Figure 1E presents the outcome of this analysis conducted separately for each VAS item. While differences were found for items related to imagination, dreamlike quality of the experience, spatial distortions and mind-wandering, these did not remain significant after applying the Bonferroni correction for multiple comparisons (n = 21). Except for four comparisons in the range of strong evidence (BF10 > 30, matching the significant differences indicated in Fig. 1E), the majority of the remaining BF10 values were inconclusive or close to inconclusive (between 1/3 and 3). Thus, we did not find robust evidence of consistent changes in the VAS sub-items across participants.

Self-reported scales and questionnaires

We scored the scales and questionnaires included in Table 1 and summarized the results in Tables S1 and S2 of the supplementary methods. These tables include mean ± SEM, p-values (Wilcoxon’s signed rank test or Whitney–Manney U tests) and BF10 values, both for all data considered together and for the “unblinded” and “blinded” data subsets). There were no significant differences between conditions at p < 0.05, uncorrected (except for the conscientiousness trait [p = 0.01], which did not remain significant after Bonferroni correction) and the majority of BF10 values were <1/3, indicating moderate evidence in support of the null hypothesis. Figure 2A presents boxplots of these scores for the complete dataset, with the exception of trait variables that were only assessed at baseline (i.e., BFI, STAI-T and SSS). Note that questionnaire scores were divided by their maximum possible value and multiplied by 10, yielding normalized scores to facilitate direct visual comparison. For the analysis restricted to the “blinded” subset, all BF10 values were between 3 and 1/3, indicative of insufficient evidence to settle between the alternative and null hypothesis.

Fig. 2: Results of the self-reported scales and questionnaires and creativity tests.
figure 2

a Boxplots showing the scores of all questionnaires for the active dose and placebo. b WK originality, fluency and elaboration. c RAT total score and time (in minutes). d AUT fluency, originality, elaboration and number of repeated answers. No significant differences were found at p < 0.05, uncorrected. STAI State Trait Anxiety Inventory, PSS Perceived Stress Scale, PANAS Positive and Negative Affect Scale, TAS Tellegen Absorption Scale, BIEPS Well-being Scale, MWQ Mind Wandering Questionnaire, FSS Flow State Scale, CPS Creative Personality Scale, TECA Cognitive-Affective Empathy Test, CFS Cognitive Flexibility Scale, RAT Remote Associates Test, AUT Alternative Uses Task, WK Wallach–Kogan Test.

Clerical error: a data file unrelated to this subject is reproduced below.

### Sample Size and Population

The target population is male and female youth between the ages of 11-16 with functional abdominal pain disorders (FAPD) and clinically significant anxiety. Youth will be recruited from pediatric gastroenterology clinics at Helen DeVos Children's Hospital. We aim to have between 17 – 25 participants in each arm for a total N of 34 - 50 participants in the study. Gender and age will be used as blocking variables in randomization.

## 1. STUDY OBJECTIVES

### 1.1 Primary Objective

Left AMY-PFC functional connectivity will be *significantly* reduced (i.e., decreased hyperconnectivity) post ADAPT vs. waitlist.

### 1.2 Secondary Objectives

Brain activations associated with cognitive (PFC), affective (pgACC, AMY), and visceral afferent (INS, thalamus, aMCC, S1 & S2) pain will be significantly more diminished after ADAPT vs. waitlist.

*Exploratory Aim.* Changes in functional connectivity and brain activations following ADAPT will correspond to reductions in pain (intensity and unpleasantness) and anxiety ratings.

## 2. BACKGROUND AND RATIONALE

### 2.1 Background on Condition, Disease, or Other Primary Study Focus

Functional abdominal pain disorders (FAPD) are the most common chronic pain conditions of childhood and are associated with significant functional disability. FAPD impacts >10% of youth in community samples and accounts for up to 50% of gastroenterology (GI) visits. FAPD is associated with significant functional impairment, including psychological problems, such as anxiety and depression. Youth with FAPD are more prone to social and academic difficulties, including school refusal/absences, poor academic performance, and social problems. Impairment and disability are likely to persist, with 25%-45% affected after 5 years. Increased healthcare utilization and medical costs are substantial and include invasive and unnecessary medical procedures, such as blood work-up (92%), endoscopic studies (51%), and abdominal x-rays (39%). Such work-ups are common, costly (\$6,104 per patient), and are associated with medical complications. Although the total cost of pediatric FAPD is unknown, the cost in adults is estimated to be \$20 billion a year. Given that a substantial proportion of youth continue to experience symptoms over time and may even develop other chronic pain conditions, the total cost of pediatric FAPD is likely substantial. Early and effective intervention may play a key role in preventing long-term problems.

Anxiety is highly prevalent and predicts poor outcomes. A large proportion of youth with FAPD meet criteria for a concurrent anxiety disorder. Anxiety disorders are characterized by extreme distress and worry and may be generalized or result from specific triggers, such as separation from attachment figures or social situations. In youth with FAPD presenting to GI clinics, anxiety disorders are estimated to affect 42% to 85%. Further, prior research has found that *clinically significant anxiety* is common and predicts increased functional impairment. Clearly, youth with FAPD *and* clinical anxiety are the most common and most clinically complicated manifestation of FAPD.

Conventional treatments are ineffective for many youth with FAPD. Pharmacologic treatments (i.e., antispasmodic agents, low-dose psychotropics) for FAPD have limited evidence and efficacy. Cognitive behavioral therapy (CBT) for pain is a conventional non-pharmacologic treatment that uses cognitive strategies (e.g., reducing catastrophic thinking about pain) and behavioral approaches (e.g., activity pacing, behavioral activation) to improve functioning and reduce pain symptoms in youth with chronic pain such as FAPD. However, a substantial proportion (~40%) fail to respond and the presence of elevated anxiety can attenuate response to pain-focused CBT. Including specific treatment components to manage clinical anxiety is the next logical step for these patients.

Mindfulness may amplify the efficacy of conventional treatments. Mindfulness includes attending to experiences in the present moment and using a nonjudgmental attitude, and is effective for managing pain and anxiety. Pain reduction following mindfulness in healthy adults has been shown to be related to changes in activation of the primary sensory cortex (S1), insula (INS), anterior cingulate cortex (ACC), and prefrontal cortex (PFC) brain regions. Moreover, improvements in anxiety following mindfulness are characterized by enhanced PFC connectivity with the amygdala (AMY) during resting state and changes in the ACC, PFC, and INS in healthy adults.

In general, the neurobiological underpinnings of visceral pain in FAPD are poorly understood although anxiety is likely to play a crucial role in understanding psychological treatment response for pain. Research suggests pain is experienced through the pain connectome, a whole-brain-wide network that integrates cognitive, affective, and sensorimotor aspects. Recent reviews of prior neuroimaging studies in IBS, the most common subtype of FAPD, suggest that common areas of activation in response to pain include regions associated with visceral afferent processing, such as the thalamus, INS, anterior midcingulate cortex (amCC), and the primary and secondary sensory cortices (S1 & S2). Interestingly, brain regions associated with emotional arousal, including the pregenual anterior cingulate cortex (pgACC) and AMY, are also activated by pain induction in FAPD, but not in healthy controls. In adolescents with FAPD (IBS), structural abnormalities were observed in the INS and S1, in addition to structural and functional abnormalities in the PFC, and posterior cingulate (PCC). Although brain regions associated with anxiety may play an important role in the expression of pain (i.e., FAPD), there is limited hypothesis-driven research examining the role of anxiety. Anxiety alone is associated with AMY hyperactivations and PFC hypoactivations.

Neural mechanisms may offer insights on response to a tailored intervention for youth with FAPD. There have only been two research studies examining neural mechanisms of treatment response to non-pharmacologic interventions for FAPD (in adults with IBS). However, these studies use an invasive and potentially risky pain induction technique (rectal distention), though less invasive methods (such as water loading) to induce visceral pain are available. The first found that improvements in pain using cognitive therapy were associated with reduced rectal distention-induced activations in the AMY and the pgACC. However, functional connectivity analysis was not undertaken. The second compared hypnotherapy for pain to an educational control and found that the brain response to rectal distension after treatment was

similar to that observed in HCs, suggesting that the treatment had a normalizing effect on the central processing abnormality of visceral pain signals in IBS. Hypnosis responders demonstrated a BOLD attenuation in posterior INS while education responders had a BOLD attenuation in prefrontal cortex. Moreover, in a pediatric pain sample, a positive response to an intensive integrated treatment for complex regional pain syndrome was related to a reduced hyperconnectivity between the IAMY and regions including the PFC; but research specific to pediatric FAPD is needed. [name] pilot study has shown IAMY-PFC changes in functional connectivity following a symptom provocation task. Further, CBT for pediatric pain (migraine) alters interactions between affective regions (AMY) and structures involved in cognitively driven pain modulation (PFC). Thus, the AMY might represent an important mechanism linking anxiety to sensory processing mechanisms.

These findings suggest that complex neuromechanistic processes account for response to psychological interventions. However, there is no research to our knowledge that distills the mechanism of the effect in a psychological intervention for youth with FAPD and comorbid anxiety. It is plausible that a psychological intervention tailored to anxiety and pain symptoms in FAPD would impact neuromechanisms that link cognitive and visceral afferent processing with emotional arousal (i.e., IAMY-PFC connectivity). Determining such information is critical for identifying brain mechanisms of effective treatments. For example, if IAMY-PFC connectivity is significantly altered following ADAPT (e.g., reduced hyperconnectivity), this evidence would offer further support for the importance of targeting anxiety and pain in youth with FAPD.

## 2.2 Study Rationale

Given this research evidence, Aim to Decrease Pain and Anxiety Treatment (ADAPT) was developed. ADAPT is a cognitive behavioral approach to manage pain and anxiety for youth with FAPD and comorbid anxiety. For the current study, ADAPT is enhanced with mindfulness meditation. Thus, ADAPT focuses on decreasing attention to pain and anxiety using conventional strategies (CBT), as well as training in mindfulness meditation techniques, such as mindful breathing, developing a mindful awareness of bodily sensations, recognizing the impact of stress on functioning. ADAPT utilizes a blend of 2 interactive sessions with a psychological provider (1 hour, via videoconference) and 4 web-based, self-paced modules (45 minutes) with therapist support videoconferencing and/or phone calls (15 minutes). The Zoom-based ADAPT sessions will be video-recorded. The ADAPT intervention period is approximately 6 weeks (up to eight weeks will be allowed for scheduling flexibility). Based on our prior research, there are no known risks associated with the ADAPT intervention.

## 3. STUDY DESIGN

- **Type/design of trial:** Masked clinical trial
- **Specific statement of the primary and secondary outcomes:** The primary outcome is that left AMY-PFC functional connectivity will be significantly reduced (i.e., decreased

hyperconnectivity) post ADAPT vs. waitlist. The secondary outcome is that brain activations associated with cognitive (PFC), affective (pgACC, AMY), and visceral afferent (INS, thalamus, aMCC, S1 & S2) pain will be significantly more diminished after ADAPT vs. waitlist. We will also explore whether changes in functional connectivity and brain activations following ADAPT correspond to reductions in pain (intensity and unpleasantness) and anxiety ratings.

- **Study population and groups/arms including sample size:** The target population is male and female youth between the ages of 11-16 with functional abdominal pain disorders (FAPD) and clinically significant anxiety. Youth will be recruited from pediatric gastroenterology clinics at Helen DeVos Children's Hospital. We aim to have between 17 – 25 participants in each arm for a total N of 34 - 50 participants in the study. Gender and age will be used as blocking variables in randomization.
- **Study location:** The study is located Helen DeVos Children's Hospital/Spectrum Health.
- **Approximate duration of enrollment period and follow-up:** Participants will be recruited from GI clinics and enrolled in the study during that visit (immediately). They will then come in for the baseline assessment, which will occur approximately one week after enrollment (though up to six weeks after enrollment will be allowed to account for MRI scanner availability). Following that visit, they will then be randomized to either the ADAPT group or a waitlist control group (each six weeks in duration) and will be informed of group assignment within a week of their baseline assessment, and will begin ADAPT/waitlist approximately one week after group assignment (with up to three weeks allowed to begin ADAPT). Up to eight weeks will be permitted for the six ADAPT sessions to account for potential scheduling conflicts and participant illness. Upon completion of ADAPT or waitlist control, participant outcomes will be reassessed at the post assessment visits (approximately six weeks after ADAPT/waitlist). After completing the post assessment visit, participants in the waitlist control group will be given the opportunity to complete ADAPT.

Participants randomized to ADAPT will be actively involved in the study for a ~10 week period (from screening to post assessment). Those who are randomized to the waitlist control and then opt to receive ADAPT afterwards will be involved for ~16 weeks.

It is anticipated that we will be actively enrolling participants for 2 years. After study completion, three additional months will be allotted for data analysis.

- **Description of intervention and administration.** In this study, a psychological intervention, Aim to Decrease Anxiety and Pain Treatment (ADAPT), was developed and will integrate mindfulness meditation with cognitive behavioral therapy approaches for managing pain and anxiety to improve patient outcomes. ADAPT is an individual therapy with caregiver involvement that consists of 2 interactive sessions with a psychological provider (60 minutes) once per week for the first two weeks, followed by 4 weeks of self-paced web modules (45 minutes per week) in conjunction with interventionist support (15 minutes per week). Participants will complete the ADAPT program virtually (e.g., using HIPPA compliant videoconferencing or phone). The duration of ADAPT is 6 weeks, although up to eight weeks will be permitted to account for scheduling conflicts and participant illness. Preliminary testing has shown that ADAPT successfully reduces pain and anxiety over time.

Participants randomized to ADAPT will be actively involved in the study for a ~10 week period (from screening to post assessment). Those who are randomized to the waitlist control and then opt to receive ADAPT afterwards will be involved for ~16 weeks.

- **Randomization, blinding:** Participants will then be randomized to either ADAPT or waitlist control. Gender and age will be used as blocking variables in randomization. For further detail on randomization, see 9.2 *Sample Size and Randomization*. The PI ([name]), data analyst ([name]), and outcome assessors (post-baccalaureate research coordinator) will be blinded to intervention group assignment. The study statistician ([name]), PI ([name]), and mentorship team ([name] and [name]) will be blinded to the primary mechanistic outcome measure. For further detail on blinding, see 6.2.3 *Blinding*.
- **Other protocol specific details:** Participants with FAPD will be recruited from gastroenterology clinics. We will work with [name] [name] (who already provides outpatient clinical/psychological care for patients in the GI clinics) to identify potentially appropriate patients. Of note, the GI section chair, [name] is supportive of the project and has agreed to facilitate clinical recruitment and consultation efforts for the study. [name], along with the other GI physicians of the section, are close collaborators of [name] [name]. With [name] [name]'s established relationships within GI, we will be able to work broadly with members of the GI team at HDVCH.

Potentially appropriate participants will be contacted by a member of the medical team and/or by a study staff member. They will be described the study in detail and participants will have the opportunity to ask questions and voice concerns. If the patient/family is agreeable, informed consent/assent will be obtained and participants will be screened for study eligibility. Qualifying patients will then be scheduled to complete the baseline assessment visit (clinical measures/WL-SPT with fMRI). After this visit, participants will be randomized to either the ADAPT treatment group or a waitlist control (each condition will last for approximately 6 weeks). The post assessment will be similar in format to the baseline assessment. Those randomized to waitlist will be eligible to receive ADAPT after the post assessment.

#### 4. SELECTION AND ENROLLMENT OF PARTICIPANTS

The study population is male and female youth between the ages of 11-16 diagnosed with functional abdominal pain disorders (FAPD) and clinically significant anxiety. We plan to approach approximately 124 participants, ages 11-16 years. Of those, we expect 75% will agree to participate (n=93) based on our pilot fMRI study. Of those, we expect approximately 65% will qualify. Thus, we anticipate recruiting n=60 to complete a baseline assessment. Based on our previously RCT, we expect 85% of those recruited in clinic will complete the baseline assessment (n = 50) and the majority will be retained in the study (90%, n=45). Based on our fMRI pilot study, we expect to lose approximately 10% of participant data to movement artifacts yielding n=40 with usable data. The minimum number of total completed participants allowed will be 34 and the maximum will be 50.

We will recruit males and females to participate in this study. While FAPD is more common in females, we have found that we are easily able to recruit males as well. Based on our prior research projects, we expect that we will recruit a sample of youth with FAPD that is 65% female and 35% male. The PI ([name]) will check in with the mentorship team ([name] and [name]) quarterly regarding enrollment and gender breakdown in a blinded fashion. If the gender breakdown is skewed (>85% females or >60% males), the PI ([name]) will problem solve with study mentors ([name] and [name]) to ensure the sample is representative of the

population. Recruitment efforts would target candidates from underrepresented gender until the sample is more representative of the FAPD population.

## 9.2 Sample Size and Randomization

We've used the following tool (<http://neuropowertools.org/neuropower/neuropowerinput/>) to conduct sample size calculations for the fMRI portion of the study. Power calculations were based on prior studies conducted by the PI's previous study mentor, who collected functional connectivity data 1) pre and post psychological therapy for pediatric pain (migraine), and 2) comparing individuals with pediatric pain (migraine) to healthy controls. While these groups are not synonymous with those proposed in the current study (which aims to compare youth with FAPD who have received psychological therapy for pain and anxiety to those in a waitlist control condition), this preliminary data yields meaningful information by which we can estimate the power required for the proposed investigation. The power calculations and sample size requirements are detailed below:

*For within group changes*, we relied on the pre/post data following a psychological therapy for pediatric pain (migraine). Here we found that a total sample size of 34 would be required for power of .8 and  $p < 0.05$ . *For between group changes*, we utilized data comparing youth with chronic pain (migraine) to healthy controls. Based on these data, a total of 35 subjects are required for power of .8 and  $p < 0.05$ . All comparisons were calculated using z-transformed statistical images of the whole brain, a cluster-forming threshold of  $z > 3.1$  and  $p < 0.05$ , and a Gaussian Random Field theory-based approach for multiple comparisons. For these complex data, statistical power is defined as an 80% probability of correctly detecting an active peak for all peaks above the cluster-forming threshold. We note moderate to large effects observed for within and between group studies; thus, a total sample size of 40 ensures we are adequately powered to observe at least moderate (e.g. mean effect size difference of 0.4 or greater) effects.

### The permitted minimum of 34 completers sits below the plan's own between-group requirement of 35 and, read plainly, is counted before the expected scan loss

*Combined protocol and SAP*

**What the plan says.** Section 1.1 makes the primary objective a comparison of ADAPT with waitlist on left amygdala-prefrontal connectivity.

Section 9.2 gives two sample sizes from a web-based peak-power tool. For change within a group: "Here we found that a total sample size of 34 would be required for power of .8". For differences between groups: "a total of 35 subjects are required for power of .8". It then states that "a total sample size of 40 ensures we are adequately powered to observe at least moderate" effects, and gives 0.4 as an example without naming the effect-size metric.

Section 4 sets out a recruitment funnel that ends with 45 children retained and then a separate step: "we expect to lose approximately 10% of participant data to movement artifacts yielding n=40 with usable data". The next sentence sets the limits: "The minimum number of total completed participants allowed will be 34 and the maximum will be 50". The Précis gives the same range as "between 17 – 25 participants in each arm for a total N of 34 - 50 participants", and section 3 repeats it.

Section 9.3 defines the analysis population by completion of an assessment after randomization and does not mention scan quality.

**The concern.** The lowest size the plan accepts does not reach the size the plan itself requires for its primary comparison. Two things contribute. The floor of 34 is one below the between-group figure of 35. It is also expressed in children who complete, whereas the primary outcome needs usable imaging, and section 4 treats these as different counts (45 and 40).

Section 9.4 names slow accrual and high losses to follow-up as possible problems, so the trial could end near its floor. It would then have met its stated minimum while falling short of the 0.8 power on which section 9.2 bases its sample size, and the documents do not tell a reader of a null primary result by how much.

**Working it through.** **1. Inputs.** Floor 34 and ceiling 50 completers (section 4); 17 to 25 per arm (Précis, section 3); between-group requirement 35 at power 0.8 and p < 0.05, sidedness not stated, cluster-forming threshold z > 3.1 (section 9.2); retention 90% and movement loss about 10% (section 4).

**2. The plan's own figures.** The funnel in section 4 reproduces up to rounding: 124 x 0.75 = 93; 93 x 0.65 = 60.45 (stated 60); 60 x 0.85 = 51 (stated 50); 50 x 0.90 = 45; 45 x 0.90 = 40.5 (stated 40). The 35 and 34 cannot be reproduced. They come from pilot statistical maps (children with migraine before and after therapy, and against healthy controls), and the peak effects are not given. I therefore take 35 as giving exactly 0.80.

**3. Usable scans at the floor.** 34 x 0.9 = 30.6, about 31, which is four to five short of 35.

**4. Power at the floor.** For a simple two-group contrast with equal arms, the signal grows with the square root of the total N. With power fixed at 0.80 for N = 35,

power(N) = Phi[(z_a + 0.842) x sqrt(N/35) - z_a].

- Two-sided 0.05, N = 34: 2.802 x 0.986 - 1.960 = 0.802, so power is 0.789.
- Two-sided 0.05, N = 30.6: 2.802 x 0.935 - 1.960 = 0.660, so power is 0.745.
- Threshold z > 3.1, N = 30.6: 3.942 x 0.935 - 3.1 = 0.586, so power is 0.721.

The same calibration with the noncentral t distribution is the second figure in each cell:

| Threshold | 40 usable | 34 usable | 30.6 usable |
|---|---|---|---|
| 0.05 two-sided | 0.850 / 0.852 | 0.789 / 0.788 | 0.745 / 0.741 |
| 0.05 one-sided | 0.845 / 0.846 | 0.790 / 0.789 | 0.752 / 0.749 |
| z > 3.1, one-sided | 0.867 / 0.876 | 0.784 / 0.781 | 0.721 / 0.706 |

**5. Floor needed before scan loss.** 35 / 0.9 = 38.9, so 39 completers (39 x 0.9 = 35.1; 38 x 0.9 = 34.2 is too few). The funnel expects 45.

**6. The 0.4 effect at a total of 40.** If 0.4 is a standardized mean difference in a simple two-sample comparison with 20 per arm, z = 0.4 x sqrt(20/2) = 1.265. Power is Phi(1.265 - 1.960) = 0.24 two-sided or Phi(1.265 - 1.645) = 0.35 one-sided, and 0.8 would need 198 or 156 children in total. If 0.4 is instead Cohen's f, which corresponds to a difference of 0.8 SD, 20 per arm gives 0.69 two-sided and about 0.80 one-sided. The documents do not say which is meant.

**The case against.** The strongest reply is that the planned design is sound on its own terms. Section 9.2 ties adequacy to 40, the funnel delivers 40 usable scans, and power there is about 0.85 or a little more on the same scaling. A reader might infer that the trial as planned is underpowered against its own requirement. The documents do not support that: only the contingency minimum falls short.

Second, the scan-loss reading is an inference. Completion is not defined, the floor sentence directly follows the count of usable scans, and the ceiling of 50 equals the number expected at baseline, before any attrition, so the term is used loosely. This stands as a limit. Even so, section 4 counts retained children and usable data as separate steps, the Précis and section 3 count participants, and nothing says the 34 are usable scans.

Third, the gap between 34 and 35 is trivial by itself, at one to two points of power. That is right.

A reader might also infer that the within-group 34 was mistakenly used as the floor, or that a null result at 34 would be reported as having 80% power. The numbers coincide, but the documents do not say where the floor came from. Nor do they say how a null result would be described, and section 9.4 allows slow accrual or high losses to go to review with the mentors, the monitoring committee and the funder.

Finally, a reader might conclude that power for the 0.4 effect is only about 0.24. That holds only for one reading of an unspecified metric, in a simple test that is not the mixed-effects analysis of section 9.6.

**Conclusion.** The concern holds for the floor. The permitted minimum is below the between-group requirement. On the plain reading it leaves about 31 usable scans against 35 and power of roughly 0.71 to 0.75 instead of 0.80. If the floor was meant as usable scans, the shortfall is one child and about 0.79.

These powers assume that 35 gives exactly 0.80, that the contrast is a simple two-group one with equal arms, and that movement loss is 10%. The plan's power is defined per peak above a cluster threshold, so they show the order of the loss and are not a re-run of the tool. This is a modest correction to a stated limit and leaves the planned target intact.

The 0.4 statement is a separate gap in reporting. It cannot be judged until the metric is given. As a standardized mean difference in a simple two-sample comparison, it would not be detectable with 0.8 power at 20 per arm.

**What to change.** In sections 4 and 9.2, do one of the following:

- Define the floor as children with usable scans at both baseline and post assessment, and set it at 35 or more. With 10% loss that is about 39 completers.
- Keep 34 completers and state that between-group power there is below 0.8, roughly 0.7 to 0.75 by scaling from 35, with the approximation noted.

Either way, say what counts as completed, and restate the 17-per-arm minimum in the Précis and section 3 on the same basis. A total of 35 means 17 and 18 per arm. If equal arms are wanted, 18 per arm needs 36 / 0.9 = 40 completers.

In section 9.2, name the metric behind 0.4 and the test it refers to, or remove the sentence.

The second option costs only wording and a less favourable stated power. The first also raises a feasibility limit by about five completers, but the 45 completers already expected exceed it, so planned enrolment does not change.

Creativity tests

We used the RAT to measure convergent creativity, scoring the total number of correct answers and the total elapsed time. To measure divergent creativity, we used the WK creativity test and the AUT. For the first, we scored the fluency (total number of words provided), the originality (responses that were given by only 5% of the group were considered unusual and scored only 1 point, responses that were given by only 1% of the group were considered unique and scored 2 points, other responses scored 0 points) and the elaboration, related to the amount of detail provided in each answer. The AUT was scored following these criteria, plus the number of repetitions in the answers. For the WK test and the AUT, higher scores are indicative of more creative performance (except for the repetition score). To avoid confounds due to different levels of fluency, the originality, repetitions and elaboration scores were normalized by the fluency score [55].